4. 4)

    Verifying the DPM, adding numbering and confidence rating: As soon as possible (usually directly after the discharge of the patient), student and resident conferred in a separate room and completed the DPM together. The student presented the raw version of the matrix (step 3) and the resident then verified cues and options in the draft. The resident added (if necessary) additional relevant cues and/or suspected diagnoses, which may have emerged after the I&LT or while consulting the literature. Then, after having checked for all relevant cues and options in the DPM, the physician recapitulated the entire diagnostic process and added place marker for the subsequent confidence ratings. Then, the student and resident together fixed the final order of appearance (adding consecutive numbers from 1 to x). To finish, the resident added confidence ratings (instead of place markers) with the help of a 9-point Likert scale ranging from “-4“(practically impossible) to “+4” (practically certain).

     

All four steps described above (see Table 1) resulted in a DPM. One example of a real medical case assessed as a DPM is shown in Fig. 1.

It is important to note that cues, options and confidence rating were assessed separately with different methodological approaches: searched information while taking notes, suspected diagnoses with an open question, sequences with a thinking aloud approach while recapitulating the diagnostic process, and confidence ratings with a reference scale. A strict semi-structured approach had been chosen; however, physician (as involved) and student (as observer) both had to agree in the final DPM.

Post-hoc verification of medical cases according to accuracy

To check for internal validity, a senior physician with more than 15 years of experience in internal and emergency medicine, respectively, checked the final diagnoses of the 55 medical cases for plausibility and accuracy. On the basis of all of the medical records including the I&LT he reanalyzed each medical case and arrived at an independent diagnosis. The senior physician rated the confidence of his final diagnosis with the same 9-point Likert scale ranging from “-4“(practically impossible) to “+4” (practically certain). The re-diagnoses and confidence ratings of the senior physician were seen as a reference and were then compared to those of the residents (percentage of concordant final diagnoses) and confidence rating (numerical differences in the ratings of the final diagnoses in the DPM).

Accessing contextual variables

The three contextual variables “subjective sense of time pressure”, “perceived stress”, and “case experience” were recorded as soon as possible after the discharge of the patient with a short questionnaire for the resident, measured with three separate items: “was there a sense of time pressure?”, “was there a sense of stress induced by any person?”, and “have you encountered similar cases within your clinical practice?”, with three possible response categories each (“yes”, “no”, or “don’t know”). In addition, a rating for similarity was assessed if “case experience” was affirmed, measured with a 6-point Likert scale ranging from “1“(not similar) to “6” (very similar).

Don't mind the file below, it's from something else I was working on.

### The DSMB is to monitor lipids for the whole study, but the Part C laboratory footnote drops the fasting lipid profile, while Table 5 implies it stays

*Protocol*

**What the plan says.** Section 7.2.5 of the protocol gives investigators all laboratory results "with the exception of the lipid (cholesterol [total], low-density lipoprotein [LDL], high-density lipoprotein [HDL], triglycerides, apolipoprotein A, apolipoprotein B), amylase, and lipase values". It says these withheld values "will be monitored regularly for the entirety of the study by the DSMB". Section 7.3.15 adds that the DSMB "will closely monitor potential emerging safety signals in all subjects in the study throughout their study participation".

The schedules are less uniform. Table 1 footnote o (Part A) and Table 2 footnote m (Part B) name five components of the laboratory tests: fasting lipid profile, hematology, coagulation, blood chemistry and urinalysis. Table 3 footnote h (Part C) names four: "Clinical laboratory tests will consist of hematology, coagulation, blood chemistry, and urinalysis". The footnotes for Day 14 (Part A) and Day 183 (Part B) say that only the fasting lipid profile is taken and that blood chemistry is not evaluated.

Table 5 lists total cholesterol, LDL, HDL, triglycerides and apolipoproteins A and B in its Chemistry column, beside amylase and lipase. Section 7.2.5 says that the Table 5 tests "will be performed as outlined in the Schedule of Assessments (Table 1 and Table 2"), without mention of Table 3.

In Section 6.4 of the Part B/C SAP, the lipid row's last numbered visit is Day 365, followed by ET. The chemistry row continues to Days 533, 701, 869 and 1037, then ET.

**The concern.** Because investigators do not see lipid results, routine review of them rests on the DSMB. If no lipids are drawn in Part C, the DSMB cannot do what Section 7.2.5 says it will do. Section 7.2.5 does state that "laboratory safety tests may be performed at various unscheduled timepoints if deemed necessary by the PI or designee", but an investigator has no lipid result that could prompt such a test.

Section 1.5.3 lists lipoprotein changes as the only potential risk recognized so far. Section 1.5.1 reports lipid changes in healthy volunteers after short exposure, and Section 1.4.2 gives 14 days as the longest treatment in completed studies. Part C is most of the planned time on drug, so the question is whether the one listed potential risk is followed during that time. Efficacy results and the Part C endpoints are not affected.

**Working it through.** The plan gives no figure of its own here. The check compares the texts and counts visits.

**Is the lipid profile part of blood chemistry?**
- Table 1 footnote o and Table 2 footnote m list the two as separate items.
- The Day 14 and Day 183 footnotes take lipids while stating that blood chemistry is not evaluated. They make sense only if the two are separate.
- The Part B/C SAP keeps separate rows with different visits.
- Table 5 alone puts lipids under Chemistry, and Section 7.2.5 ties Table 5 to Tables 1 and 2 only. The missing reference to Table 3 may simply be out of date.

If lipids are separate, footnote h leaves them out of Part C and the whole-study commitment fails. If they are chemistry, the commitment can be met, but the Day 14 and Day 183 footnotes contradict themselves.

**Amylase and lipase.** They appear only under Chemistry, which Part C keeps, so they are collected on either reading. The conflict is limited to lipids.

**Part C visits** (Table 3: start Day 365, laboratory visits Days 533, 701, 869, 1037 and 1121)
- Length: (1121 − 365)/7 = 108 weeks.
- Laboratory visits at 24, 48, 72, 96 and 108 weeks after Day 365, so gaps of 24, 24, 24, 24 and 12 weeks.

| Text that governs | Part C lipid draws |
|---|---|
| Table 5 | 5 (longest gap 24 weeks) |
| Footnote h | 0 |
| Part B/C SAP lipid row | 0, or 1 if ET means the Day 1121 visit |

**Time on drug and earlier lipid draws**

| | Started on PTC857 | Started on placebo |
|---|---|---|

Statistical analysis

First, the DPM were analyzed descriptively according to the arithmetic means, standard deviations, and ranges of the three most important resulting variables: number of searched cues and mentioned options as well as the values of the rated confidence (initial and final rating of an option within the DPM). Second, all DPM were systematically checked for sub-phase patterns. Third, the accuracy of the final diagnoses was calculated both as a percentage of concordant final diagnoses and as the mean difference between confidence ratings of the final diagnoses of senior physician minus resident, anticipating a high consensus between residents and senior physician in the determination of the final diagnoses as well as low numerical differences in the ratings. Fourth, the effect of the physicians’ general experience in internal medicine (in months) on the resulting variables was calculated with correlations according to Pearson [r] and their case experience (degree of similarity) with correlations according to Spearman [rs]. All analyses were performed using IBM SPSS Statistics 23 for Windows. Furthermore, effect sizes (d’) were calculated according to Cohen.

The study was independent of external funding sources.

Results

Number of suspected diagnoses and amount of information within the diagnostic process

On average the 55 Decision Process Matrices [DPM] comprised 3.2 suspected diagnoses (options) (SD = 1.8; 1–9) and 7.9 information units (cues) (SD = 2.9; 3–17). In all but one case, the following sub-phase pattern was observed: a first phase, where a sequence of one or more cues (1–4) led to the first or multiple options mentioned (1–6), each with indication of the corresponding confidence ratings (see sequence of numbers in the example of Fig. 1); a second phase, where a series of further cues (1–14) were searched in sequential order, resulting in a confidence rating for single cues and options; and a third phase, where the resident determined the final diagnosis or differential diagnoses. These three phases correspond to the three stages of option generation, option verification and final decision (see the Discussion section).

On average, the stage of option generation (phase 1) consisted of 2.3 suspected diagnoses (SD = 1.4; 1–6) emerging on the basis of 1.9 cues (SD = 0.8; 1–4). In the stage of option verification (phase 2), 6.1 further cues were accumulated (SD = 2.8; 1–14). Furthermore, in nearly half of all cases (45 %) additional options were introduced and verified during the second phase (M = +0.9; SD = 1.4; 1–7).

Subjective certainty and the relationship between confidence ratings and inclusion or exclusion of diagnoses